uganda health
These vitamin-fortified bananas might get you thinking differently about GMOs
More than 100,000 children around the world die every year from a lack of vitamin A.
By Nathanael Johnson

It’s not the first time there has been controversy over the use of genetic engineering to solve vitamin A deficiency. Since 1982, researchers have been trying to genetically engineer carotenes into rice. In 2000, the cover of Time declared that “golden rice,” as it was named, could “save a million kids a year.” But that was premature: The successful development of golden rice has been thwarted by both technical challenges and protesters.

This is a lot bigger than a squabble between student protesters and scientists. More than 100,000 children around the world still die every year from a lack of vitamin A. The pro-GMO and anti-GMO contingents have accused each other of taking advantage of these vulnerable people to advance their own causes. There’s no doubt that biotechnology boosters have used Golden Rice as a public relations tool, and there’s also no doubt that it could be a legitimate solution that has been delayed by protests.

Now we’re seeing the beginnings of the same debate as researchers from Iowa State, Uganda, and Australia team up to reengineer the staple food of Uganda, the cooking banana. Clearly, this strategy can be both difficult and controversial, so why do people keep trying to genetically engineer their way out of malnutrition?

Read more on Vox

The Peace Corps is excited to be a partner of Saving Mothers, Giving Life. We are particularly proud of the contributions Peace Corps Volunteers have made at the community level to promote the importance of essential maternal health services, and we are thrilled to continue our collaboration to aggressively reduce maternal mortality. - Acting Director Carrie Hessler-Radelet

Saving Mothers’ first Annual Report, Making Pregnancy and Childbirth Safe in Uganda and Zambia, demonstrates rapid progress towards reducing maternal mortality ratios in eight pilot districts.

In Uganda districts, the maternal mortality ratio has declined by 30%, while in facilities in Zambia, the maternal mortality ratio has decreased by 35%. The Report showcases the activities that have helped contribute to these gains, including:

  • Increasing the number of women delivering in health facilities by 62% and 35% in Uganda and Zambia, respectively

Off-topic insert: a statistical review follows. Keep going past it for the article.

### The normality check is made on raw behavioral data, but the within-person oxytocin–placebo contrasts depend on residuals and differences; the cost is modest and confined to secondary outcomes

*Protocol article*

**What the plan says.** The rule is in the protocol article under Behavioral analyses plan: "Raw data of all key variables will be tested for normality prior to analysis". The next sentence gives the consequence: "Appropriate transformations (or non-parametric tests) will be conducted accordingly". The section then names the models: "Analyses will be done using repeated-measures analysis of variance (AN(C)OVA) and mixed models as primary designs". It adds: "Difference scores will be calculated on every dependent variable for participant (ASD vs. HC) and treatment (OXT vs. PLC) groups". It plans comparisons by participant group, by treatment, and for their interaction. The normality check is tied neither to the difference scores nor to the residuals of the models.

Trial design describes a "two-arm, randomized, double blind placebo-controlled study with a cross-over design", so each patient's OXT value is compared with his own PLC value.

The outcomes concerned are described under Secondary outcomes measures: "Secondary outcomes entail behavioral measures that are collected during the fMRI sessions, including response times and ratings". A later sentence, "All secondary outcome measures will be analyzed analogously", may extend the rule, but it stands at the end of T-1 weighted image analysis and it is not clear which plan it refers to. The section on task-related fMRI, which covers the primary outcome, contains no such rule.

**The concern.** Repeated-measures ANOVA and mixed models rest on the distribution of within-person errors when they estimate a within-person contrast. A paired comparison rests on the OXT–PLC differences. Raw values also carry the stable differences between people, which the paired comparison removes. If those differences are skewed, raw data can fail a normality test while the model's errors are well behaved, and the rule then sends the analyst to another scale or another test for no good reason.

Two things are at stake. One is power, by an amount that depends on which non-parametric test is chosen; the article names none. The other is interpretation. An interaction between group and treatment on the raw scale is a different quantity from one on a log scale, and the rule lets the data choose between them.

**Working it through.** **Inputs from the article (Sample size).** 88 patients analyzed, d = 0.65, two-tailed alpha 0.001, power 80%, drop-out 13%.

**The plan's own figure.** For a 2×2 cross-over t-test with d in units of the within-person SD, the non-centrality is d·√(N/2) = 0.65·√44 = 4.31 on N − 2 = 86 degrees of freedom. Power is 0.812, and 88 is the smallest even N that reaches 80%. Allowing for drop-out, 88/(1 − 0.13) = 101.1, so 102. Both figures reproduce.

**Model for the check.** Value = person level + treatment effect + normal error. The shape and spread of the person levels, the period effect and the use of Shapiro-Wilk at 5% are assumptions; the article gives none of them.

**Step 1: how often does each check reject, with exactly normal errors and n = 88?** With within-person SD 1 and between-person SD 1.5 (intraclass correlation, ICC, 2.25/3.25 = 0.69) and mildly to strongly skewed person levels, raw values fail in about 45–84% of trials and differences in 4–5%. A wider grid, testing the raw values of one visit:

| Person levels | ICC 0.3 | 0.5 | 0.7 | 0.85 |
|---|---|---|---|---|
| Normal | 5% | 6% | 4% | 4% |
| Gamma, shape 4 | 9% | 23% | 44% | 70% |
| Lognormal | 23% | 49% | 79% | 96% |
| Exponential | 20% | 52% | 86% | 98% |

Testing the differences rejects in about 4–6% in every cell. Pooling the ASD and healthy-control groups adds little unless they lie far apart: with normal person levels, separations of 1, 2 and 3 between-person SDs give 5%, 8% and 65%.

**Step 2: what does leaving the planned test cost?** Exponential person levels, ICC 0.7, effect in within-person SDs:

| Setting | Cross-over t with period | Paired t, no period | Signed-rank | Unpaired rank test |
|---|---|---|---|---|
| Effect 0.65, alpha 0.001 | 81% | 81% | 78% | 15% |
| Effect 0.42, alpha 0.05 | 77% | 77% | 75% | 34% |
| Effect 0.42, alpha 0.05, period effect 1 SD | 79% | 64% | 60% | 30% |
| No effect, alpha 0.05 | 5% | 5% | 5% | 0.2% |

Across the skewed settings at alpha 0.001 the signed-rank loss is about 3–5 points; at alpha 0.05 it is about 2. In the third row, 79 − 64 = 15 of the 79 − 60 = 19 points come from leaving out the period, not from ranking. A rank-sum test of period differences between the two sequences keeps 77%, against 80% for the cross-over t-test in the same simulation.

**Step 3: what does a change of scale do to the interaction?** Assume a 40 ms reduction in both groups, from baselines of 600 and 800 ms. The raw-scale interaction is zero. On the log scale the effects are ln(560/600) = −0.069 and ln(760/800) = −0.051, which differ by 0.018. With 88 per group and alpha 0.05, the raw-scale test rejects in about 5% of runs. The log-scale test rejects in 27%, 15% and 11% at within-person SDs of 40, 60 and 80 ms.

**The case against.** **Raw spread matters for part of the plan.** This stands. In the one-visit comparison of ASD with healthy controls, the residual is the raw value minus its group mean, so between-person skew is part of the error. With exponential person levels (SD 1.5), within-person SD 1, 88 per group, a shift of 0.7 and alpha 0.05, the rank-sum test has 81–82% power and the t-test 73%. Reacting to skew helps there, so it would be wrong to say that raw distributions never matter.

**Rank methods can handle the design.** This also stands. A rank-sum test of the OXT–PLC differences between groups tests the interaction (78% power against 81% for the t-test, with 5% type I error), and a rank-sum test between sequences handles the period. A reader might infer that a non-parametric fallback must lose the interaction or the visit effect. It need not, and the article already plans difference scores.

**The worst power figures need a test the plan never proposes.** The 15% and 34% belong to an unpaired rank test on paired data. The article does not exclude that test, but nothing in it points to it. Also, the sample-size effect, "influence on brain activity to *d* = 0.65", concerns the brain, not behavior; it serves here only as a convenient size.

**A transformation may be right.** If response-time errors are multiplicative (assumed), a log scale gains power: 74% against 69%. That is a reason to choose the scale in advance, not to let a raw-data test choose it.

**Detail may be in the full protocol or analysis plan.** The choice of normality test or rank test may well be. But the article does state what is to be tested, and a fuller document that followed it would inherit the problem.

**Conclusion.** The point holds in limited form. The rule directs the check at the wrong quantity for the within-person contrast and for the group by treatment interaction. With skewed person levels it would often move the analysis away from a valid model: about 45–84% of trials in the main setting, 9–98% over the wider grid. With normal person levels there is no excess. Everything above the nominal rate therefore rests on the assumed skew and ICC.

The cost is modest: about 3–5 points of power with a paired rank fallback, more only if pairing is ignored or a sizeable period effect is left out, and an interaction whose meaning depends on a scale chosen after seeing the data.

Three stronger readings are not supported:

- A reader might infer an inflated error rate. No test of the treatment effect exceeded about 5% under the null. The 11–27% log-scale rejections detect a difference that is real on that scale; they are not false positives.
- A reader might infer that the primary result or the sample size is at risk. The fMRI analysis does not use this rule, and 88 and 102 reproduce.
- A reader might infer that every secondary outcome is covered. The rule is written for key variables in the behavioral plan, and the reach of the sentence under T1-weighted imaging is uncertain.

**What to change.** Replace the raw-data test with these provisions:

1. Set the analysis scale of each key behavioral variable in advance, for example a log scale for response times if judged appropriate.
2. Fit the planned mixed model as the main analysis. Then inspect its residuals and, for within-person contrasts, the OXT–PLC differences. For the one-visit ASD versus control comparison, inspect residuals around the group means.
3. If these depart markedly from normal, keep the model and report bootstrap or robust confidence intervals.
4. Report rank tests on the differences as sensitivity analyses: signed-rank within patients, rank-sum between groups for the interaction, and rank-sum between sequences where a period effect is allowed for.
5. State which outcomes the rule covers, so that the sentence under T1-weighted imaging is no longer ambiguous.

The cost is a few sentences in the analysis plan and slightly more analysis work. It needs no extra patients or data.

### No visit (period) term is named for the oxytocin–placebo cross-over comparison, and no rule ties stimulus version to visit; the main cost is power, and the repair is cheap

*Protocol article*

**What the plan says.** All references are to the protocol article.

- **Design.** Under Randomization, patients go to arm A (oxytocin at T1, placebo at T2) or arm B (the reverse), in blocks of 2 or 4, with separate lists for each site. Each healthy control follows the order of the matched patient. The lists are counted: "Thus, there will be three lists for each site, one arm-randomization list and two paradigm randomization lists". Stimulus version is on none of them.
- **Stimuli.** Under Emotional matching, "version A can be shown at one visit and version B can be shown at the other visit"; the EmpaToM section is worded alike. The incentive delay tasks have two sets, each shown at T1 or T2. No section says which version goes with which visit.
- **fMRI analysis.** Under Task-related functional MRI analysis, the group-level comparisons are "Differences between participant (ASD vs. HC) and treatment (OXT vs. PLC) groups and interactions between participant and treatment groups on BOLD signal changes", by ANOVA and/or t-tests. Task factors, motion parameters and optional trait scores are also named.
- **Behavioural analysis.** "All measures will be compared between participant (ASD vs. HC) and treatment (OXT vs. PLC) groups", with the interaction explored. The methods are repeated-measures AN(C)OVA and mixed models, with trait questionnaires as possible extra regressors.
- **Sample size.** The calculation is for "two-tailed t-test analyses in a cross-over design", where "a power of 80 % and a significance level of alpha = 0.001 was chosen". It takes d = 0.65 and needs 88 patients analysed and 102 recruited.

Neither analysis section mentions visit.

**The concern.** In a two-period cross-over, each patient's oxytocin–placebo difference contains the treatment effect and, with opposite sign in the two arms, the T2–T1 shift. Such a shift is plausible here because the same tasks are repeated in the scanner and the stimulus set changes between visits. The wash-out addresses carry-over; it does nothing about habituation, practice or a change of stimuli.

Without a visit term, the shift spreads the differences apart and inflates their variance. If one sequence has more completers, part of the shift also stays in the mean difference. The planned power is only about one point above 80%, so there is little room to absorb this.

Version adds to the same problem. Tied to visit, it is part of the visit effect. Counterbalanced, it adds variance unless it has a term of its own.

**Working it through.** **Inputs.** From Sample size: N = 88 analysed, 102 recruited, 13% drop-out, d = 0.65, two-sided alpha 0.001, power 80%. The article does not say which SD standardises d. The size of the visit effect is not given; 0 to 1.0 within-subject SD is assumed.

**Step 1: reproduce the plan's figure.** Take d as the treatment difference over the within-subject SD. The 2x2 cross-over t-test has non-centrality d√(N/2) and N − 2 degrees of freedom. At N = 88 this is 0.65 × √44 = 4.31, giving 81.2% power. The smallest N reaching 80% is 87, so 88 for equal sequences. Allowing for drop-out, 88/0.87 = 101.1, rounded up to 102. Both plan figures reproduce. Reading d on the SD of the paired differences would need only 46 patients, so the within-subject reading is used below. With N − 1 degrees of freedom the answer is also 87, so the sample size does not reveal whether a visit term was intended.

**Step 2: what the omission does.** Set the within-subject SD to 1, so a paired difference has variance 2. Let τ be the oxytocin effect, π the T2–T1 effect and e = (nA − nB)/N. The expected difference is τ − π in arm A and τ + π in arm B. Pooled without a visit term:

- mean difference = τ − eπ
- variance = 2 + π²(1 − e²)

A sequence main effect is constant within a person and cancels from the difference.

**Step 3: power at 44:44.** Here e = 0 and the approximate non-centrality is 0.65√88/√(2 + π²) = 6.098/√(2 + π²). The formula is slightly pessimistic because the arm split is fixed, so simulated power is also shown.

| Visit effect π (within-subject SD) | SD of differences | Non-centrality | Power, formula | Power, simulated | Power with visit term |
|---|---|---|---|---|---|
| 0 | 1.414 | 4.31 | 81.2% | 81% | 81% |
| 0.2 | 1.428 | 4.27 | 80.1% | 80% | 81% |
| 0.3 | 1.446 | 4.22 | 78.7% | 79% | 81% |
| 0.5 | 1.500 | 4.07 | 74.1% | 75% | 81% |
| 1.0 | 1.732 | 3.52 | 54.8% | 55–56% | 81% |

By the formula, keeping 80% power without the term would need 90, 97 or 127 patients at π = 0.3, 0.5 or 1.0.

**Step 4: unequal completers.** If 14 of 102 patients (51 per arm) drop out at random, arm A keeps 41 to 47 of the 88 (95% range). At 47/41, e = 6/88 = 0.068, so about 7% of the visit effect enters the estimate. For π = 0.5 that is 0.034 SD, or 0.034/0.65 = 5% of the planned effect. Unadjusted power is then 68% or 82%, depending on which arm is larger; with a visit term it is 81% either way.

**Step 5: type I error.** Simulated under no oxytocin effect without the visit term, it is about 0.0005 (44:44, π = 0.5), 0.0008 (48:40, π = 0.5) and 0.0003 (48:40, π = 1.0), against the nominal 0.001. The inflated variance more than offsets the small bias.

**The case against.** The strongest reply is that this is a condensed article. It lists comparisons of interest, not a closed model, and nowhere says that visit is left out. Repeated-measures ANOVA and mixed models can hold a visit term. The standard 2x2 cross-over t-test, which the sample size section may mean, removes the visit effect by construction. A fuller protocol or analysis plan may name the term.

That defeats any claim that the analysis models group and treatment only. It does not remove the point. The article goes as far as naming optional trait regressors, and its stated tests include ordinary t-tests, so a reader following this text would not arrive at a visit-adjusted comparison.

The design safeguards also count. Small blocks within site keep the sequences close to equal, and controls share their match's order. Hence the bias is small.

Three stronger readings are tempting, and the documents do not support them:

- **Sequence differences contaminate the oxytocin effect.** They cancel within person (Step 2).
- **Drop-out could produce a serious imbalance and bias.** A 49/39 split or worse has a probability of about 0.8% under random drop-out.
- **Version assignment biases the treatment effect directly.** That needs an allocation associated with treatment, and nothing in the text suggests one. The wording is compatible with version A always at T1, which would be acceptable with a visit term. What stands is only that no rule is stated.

• Enhancing women’s access to Emergency Obstetric and Newborn Care, by hiring and training skilled birth attendants;
  • Strengthening transportation and communications networks among communities and facilities, in addition to strengthening the supply chain for life-saving medicines and commodities; and
  • Expanding testing and treatment for HIV/AIDS for women and their newborns.

Download the full report

Mildred Apenyo is a 24-year-old Ugandan writer-turned-entrepreneur who is on a quest to get women strong. She was one of 28 honorees selected for President Obama’s Young African Leaders Initiative (YALI). She’s quit her job as a copy writer in advertising to pursue her dream of opening a women’s only gym in Uganda – the Fit Clique.

“I believe it is essential to have a space where women can work out in a distraction free, lewd comment free, ogling free environment with trainers who know how to work with ladies,” says Apenyo. “I also believe that it is necessary for the ultra-conservative women. When you are doing something essential and helping better the lives of others, I believe you will always make money eventually.”

Learn more via Daily Monitor.

Photo: Abubaker Lubowa


It is easy to romanticize a life with limited connectivity: candles, campfires and conversations. And how creative of the Ugandans to keep their insulin floating in a ceramic pot buried in the dirt. But the reality is that the only difference between the boy in southwest Uganda and the boy in anytown, USA is one was born powerless, the other empowered at birth. The Oxford dictionary defines power as “the ability or capacity to do something.” It is how things get done.

Picture this: A tale of two babies -

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“Embrace warmers are being used to help save the lives of thousands of low birth weight and premature infants worldwide. There are approximately 186 premature infants born every month at Mulago Hospital in Kampala, Uganda. Rosie Iga, an Embrace Site Manager, is supervising the use of the Embrace warmer to help save lives at Mulago.” -Via Embrace.

This picture, taken in April 2013 in Uganda, shows villagers registering for long-lasting, insecticide-treated malaria bed nets. The SPA grant-funded project, called “No More Malaria!: Village Drama Outreach, Podcasting and Programming for World Malaria Month 2013,” was led by returned Volunteer Chelsea Milko in partnership with her host organization, Radio Pacis.

The project empowered 2,500 people in four rural West Nile villages with a life-saving malaria prevention information presented in the form of a live-acted Lugbara language drama, malaria bed net repair races, malaria jeopardy games, selection of malaria ambassadors and distribution of 450 nets. In addition, an English-language recorded version of the drama was distributed to all Peace Corps Uganda Volunteers and played on nine radio stations reaching 12 million listeners across Uganda and parts of DRC and South Sudan. Chelsea also delivered malaria sessions to 50 radio presenters and journalists about malaria behavior change programming.

- Peace Corps Community Development Volunteer Chelsea Milko